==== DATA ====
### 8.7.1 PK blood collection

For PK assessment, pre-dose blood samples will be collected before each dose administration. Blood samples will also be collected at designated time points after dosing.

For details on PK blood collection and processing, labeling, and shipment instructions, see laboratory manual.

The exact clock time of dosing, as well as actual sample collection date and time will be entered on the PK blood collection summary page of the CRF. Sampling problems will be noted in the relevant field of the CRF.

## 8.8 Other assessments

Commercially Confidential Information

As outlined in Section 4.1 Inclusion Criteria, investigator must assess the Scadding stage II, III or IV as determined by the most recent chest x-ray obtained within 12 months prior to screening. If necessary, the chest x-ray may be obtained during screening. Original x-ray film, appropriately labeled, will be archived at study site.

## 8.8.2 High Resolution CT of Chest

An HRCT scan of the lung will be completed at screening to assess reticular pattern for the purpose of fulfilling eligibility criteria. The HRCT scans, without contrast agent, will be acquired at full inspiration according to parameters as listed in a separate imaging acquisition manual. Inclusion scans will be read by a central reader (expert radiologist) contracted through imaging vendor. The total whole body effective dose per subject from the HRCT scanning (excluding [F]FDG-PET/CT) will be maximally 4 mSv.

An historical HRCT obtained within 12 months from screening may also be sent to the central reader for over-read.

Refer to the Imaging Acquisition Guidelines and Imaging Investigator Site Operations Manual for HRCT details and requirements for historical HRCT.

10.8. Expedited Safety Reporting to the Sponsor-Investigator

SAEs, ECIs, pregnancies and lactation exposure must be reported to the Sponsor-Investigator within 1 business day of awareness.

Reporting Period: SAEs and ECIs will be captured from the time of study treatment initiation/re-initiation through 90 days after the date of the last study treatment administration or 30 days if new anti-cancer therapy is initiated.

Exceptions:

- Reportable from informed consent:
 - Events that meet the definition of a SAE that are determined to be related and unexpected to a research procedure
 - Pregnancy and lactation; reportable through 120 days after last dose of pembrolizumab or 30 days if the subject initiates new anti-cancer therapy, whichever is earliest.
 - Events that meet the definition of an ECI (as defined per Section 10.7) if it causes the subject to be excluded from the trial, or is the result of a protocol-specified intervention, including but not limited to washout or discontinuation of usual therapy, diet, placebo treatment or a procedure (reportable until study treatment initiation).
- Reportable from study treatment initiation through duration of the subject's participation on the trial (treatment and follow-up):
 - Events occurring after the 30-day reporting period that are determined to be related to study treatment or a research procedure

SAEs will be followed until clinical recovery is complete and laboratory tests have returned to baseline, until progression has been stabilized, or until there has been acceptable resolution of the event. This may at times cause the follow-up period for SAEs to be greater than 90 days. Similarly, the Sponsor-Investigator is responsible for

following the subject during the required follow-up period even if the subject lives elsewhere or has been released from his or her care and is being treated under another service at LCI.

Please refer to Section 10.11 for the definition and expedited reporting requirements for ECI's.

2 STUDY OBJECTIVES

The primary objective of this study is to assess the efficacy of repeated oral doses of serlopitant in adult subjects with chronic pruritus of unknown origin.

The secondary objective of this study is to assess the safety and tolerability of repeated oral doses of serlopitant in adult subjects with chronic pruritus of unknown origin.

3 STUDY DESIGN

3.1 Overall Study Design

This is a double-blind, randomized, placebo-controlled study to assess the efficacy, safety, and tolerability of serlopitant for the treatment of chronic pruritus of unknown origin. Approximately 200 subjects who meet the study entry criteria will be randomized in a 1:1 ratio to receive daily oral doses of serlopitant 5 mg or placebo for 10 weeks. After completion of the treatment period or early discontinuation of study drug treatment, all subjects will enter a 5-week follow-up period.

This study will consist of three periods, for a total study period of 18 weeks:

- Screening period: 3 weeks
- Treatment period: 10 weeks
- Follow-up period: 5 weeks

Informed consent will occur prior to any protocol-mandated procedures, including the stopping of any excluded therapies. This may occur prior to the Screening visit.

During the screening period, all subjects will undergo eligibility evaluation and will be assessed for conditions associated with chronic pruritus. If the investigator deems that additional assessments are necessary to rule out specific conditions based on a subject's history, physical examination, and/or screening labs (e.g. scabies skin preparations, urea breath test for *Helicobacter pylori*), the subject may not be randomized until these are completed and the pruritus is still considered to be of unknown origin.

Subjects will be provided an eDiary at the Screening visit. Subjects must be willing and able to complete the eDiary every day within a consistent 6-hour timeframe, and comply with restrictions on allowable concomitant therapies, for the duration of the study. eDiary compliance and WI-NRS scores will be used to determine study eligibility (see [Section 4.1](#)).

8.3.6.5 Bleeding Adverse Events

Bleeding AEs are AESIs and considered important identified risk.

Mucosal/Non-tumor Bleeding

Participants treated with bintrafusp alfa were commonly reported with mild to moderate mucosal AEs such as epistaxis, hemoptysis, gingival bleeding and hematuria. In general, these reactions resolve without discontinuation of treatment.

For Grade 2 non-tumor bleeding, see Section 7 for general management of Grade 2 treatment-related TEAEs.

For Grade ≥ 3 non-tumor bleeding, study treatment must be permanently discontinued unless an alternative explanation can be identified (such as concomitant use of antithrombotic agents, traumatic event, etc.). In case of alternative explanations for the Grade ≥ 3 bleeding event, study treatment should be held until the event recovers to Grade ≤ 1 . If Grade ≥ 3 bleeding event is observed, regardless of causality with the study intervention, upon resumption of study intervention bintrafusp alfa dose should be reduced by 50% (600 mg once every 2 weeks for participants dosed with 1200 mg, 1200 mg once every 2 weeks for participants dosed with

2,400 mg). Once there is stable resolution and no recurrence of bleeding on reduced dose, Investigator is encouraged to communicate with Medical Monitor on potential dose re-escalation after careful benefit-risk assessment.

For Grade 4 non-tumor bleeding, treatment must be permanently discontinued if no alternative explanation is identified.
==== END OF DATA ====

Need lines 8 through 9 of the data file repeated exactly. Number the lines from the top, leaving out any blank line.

## 8.8.2 High Resolution CT of Chest

An HRCT scan of the lung will be completed at screening to assess reticular pattern for the purpose of fulfilling eligibility criteria. The HRCT scans, without contrast agent, will be acquired at full inspiration according to parameters as listed in a separate imaging acquisition manual. Inclusion scans will be read by a central reader (expert radiologist) contracted through imaging vendor. The total whole body effective dose per subject from the HRCT scanning (excluding [F]FDG-PET/CT) will be maximally 4 mSv.